Unfortunately, the traditional grade-school discussion of Original Sin in Catholic education (when it is taught at all) tends to introduce two very significant doubts. The first doubt is typically centered on ourselves: It does not seem “fair” that we do not get to start off with the same advantages as our First Parents. In fact, the orchestra analogy is designed in large part to eliminate this doubt, by suggesting that once sin starts, the consequent disruption within the whole human race is inescapable. For things to be otherwise, God would have had to do more than prune humanity; he would have had to wipe it out altogether and start again. And even when we contemplate this scenario, we must surely realize that sin, given human freedom, would have begun again as well.
But the second doubt is squarely centered on God. I believe this is an insurmountable doubt in one very important sense. For it is impossible to grasp Who God Is if we grow up convinced that He makes faulty plans which must be altered when they break down. This doubt renders Divine Providence unintelligible. It is the clincher that proves we have pressed the orchestra analogy as far as it will go, because we have pressed it to the point of misleading us when it comes to God. The sacrifice of Christ is not a hastily contrived Plan B deployed to recover from an ill-conceived Plan A.
God’s one and only Plan
Happily, recognizing the breaking point of this analogy may be the most important thing we can do with it. What we must realize in reflecting on the story of Creation and Original Sin is that God knew from all eternity exactly how His entire plan, in all its original integrity, would unfold and work itself out through Redemption in Jesus Christ. God knew from all eternity that the best possible plan—the plan which would give each and every human person the best opportunity to enter into God’s eternal embrace—was a plan which honors our freedom, permits us to sin and therefore to suffer, encourages us to repent, and enables us through grace to seek Him with our whole hearts.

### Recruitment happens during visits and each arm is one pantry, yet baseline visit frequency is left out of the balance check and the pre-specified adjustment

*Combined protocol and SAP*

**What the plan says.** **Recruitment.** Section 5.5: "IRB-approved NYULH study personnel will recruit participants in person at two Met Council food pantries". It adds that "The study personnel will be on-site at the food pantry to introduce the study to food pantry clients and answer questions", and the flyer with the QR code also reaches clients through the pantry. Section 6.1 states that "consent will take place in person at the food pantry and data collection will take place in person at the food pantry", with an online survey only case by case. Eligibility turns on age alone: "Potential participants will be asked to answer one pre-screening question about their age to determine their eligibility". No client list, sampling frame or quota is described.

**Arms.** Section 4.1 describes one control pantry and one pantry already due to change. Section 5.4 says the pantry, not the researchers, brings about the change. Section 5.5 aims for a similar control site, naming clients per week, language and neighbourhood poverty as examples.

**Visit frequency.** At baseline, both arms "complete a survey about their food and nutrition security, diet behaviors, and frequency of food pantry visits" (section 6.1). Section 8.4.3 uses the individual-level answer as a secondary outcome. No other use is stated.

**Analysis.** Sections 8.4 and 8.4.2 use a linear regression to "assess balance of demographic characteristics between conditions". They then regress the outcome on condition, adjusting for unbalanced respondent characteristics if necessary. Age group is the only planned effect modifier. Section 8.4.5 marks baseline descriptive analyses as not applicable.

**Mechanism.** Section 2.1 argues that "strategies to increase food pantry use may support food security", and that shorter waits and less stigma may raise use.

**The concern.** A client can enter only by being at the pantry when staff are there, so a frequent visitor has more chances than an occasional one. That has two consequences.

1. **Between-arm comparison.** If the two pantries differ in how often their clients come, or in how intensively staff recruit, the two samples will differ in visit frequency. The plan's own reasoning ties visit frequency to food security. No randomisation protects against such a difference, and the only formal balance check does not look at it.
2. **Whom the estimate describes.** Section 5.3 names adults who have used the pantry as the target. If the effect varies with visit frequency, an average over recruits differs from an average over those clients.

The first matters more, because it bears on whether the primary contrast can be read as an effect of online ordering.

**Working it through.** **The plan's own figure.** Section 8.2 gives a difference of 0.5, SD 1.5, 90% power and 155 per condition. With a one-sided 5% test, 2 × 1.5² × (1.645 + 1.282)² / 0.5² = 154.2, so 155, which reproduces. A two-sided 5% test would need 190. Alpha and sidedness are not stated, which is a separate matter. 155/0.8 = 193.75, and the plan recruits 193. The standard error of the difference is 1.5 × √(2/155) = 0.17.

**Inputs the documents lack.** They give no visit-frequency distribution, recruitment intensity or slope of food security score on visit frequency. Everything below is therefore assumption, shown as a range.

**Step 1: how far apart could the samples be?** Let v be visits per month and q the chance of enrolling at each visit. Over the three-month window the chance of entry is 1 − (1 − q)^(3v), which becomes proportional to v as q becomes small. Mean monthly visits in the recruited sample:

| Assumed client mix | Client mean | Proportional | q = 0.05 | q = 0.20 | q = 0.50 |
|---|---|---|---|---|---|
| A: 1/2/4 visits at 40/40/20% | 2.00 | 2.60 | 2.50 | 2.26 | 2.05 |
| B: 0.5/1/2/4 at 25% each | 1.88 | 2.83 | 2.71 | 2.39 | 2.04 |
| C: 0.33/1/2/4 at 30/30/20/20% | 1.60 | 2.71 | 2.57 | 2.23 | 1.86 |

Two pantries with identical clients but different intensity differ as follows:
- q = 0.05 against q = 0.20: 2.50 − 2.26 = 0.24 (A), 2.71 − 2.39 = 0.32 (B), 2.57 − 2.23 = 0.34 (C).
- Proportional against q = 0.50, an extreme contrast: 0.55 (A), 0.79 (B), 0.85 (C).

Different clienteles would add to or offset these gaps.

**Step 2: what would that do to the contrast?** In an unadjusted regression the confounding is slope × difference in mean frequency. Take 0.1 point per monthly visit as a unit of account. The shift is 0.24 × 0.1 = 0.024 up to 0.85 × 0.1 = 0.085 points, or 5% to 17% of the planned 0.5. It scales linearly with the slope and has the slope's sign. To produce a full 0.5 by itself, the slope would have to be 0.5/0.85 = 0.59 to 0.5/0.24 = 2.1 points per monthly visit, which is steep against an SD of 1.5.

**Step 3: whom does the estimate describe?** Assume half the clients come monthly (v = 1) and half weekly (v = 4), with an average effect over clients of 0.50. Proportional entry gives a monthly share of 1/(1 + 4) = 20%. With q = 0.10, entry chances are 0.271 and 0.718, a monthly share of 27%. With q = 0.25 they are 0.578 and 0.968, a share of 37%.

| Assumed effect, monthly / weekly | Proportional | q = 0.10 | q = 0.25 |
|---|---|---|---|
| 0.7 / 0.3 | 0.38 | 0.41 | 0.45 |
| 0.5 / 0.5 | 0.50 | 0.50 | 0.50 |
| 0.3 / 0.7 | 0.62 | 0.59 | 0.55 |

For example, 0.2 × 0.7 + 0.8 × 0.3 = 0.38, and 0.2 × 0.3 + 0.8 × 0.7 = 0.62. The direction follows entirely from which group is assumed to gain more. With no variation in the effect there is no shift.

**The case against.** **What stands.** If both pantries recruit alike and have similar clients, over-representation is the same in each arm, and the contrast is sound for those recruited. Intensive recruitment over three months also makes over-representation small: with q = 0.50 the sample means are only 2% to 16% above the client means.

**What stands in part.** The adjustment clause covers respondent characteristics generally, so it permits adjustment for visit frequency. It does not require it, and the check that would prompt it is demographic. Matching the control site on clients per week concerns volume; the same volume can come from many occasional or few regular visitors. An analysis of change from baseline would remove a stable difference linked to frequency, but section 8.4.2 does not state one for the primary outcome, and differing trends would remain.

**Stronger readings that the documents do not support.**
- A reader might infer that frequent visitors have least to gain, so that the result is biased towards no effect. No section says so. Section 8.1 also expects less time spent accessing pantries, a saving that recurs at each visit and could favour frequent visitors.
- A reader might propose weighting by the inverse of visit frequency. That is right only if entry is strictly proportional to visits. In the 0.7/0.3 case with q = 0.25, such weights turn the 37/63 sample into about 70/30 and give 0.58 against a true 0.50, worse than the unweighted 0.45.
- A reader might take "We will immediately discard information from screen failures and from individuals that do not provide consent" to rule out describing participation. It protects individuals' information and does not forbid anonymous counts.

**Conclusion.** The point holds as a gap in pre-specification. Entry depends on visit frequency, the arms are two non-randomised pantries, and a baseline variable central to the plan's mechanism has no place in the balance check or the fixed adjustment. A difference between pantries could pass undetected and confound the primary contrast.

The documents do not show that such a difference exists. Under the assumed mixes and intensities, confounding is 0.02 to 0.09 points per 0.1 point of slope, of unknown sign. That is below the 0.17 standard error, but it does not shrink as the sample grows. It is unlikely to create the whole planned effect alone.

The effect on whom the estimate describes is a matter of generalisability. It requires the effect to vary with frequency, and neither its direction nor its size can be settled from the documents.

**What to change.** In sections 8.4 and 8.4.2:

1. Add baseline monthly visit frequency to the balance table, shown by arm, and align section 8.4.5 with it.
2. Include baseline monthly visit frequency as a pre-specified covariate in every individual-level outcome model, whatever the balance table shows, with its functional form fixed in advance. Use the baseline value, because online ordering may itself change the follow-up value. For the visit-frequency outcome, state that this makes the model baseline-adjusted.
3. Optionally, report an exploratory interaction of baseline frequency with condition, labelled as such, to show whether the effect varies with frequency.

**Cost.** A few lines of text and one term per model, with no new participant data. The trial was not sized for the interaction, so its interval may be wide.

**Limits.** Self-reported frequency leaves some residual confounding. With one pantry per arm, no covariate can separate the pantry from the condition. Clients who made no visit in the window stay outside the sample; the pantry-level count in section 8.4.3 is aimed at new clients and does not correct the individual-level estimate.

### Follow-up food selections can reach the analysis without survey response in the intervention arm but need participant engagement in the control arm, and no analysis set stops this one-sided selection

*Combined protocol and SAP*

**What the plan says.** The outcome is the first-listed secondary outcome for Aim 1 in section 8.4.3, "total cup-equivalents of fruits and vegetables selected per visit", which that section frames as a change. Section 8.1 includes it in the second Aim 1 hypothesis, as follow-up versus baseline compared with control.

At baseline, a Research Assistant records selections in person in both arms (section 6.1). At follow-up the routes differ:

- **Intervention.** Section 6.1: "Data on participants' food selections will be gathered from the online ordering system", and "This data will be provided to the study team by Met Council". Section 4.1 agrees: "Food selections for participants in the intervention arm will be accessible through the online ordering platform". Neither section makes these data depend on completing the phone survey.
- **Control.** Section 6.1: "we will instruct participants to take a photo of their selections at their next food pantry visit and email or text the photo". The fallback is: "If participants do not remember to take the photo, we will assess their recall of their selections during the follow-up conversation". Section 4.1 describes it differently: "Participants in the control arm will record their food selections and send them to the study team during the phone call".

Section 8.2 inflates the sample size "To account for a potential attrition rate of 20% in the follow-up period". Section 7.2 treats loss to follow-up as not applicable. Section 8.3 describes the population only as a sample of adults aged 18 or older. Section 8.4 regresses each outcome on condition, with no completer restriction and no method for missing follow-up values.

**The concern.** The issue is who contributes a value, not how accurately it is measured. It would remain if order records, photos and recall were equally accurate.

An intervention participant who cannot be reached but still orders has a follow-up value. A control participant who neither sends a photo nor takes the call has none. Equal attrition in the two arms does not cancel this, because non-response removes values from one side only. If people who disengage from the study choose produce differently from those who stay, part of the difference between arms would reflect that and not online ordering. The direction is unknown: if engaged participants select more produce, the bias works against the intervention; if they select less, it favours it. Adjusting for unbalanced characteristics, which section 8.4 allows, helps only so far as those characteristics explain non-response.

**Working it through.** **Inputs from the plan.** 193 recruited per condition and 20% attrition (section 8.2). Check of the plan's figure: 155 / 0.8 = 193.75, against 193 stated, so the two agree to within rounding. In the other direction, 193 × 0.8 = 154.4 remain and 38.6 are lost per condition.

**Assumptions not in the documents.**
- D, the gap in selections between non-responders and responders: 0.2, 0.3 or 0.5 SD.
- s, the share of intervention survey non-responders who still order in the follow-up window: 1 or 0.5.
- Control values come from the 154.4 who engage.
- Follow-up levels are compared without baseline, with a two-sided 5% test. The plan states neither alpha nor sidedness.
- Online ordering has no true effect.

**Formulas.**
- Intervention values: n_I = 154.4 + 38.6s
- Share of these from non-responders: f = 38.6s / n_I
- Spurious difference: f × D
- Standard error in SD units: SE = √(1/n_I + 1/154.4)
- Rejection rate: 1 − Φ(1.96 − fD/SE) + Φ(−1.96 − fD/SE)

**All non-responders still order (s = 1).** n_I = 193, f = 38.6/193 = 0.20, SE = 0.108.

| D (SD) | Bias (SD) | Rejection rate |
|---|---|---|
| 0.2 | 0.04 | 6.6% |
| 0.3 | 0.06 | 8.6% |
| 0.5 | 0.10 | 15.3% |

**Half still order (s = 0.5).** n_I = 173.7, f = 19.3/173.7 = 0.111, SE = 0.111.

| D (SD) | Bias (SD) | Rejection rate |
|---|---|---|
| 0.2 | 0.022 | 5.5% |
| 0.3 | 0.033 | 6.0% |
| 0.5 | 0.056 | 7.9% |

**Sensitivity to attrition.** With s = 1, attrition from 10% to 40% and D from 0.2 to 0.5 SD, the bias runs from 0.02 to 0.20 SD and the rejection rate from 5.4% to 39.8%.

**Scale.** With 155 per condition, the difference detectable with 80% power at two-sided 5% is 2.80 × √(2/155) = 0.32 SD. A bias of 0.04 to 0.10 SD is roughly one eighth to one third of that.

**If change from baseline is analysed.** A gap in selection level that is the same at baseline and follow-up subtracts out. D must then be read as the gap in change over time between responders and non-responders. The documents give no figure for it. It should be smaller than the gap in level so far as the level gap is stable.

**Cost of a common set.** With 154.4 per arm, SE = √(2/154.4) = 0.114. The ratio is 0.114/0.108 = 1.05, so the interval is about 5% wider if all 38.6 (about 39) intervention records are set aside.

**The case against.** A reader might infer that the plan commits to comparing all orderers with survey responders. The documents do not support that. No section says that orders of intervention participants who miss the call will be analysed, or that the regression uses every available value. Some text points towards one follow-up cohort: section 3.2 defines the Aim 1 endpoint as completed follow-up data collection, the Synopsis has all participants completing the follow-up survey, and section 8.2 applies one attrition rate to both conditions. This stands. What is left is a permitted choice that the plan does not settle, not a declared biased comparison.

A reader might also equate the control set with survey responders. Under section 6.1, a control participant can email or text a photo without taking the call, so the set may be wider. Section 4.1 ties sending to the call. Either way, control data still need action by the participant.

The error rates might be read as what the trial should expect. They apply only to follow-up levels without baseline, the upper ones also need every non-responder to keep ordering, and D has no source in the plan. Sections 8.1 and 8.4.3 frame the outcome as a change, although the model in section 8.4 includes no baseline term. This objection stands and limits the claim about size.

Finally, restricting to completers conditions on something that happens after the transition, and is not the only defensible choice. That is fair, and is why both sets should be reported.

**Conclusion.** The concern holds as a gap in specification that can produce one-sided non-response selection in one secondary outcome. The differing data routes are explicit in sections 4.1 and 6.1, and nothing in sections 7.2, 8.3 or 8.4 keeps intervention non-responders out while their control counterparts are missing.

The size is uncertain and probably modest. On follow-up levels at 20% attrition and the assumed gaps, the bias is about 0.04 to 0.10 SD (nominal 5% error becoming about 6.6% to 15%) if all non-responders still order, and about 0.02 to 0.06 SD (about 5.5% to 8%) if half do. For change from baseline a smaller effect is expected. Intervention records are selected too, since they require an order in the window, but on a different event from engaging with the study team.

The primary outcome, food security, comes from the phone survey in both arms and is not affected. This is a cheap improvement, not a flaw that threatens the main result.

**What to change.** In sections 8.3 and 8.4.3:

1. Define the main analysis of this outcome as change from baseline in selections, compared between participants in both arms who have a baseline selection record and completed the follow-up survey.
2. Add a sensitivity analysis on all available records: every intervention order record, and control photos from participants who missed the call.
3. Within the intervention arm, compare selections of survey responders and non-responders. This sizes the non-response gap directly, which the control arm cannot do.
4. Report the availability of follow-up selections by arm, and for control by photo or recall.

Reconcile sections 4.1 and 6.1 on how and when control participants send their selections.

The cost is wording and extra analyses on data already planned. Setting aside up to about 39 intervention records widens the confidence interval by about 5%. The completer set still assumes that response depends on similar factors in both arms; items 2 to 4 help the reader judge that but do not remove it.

All of this is motivated by God’s deepest desire that all men should be saved and brought to the knowledge of the truth (1 Tim 2:4). God is love, and from the first, Love understood that the best possible nature for human persons, and the best possible plan for them to join Him in an eternity of love, was a nature and a plan that permitted them to sin, to suffer, and to experience Redemption. It is utterly incongruous to conceive of the story of the Fall as an occasion for God to change His mind. From our human perspective, we might marvel at His predictive accuracy in making His plans, but in reality, since God is outside of time, all things are present to Him in a single glance, which is the glance of Love.
This does not mean the Divine symphony has only one movement. It simply means that there is no need for God to scrap any movement and write another one based on “actual historical results”. God loves us. He has loved each of us from all eternity. And He has known from all eternity that it is precisely through the consequences of sin that the greatest number will be saved. Actually, the truth is even deeper than that. God has known from all eternity that it is through sin and its consequences that each one of us will have the greatest personal, existential opportunity to be saved.
Our loving Father has never been so shortsighted that He has had to tear up a symphony or scrap a plan. His score was written from the first with notes shaped by personal sins and virtues in order to maximize participation in His love. From the first it has been a score of Redemption. Put another way, God has never failed to conduct His orchestra with the symphony’s impact on each one of us personally in mind. Therefore, if we press this modified analogy perhaps we will find ourselves contemplating the music of the spheres—by which I mean the eternal harmony of love.